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Re: CHAT Easter & East (was: Country Related: Christmas)

From:Eric Christopherson <eric@...>
Date:Friday, December 25, 1998, 6:08
Raymond A. Brown wrote:
> Yep - I've also seen this connexion given. But simply connecting 'Eostre' > with Greek 'eos' looks very much like folk etymology to me. Especially as > the ancient Greel was not uniformally 'eo:s' in any case. The Attic Greek > was probably 'heo:s' and Ionic & Homeric was 'e:o:s', but the Ionians > "dropped their aitches" early on. We come across also Corinthian 'a:wo:s' > (with a wau or 'digamma'). They derive regularly from an earlier *ha:wo:s > <-- *a:who:s <-- PIE *a:wso:s. The latter develops regularly in Latin to > auro:r-a. > > I have seen it suggested that both Eoastre/Eostre and the Old English > e:ast- (east) are derived also from PIE *a:wso:s. But there seem to me > difficulties with such a derivation.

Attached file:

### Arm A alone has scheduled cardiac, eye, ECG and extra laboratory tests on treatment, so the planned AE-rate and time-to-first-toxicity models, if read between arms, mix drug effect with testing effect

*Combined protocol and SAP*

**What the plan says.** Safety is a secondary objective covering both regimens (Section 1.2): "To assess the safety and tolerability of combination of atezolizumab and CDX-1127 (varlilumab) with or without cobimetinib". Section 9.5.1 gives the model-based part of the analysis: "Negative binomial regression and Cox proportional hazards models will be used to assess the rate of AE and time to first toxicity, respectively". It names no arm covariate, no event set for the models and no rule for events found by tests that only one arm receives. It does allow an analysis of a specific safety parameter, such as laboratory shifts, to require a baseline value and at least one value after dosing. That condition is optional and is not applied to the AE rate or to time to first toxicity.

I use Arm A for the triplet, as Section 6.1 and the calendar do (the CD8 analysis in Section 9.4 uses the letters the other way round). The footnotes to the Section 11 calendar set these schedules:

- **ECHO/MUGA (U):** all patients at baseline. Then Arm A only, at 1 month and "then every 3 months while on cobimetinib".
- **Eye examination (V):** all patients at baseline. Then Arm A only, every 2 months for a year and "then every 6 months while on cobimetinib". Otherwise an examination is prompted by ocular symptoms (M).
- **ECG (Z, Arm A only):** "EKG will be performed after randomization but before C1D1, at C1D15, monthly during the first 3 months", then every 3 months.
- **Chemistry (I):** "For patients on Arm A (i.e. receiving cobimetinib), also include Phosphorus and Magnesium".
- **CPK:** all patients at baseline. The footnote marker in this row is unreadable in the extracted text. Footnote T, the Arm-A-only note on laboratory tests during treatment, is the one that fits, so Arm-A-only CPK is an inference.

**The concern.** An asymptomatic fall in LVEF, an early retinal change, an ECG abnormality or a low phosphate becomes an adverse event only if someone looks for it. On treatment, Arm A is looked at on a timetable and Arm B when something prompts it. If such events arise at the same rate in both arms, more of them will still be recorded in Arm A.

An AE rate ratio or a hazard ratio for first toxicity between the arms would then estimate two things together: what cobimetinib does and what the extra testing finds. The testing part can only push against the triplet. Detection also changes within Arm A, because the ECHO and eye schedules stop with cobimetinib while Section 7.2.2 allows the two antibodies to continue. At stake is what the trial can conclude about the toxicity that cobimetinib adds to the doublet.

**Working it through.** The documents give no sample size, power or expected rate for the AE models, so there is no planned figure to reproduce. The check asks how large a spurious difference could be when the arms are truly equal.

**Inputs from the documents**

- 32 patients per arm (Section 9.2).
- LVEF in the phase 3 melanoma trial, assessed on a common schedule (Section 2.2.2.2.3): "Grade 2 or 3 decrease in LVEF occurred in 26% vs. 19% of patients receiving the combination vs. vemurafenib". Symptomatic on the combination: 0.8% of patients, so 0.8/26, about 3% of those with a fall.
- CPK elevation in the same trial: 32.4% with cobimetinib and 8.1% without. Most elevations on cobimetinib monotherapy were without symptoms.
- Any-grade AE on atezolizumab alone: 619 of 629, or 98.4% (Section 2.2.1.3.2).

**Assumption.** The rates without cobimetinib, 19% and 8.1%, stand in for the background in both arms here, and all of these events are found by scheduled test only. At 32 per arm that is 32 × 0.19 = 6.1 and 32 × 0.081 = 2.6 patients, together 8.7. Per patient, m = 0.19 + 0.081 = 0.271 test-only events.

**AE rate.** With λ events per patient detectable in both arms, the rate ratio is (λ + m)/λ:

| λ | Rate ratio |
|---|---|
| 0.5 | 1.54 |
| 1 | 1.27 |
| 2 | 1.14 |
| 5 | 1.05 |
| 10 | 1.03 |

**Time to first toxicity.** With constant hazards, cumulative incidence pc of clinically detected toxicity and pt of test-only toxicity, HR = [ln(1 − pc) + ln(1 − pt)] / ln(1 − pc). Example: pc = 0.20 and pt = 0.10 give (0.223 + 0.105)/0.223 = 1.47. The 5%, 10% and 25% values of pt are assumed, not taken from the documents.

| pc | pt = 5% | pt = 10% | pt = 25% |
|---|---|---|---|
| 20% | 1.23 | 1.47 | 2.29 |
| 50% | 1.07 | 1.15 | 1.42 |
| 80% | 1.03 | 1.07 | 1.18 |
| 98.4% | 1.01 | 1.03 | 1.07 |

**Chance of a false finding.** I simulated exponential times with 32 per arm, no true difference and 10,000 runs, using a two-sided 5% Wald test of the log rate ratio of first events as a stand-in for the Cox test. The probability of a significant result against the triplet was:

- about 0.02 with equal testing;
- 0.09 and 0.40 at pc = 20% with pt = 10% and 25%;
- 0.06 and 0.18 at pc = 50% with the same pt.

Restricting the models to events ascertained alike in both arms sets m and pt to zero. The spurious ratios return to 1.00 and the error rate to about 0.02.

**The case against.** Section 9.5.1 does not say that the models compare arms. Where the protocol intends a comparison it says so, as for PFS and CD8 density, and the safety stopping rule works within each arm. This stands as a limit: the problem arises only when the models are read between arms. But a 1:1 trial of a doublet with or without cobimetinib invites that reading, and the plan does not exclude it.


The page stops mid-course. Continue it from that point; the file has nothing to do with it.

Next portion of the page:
The derivation I saw said Eostre/Eastre was from Proto-Germanic *austron. The similar beginnings of Eostre and Eos could just be coincidence due to orthography.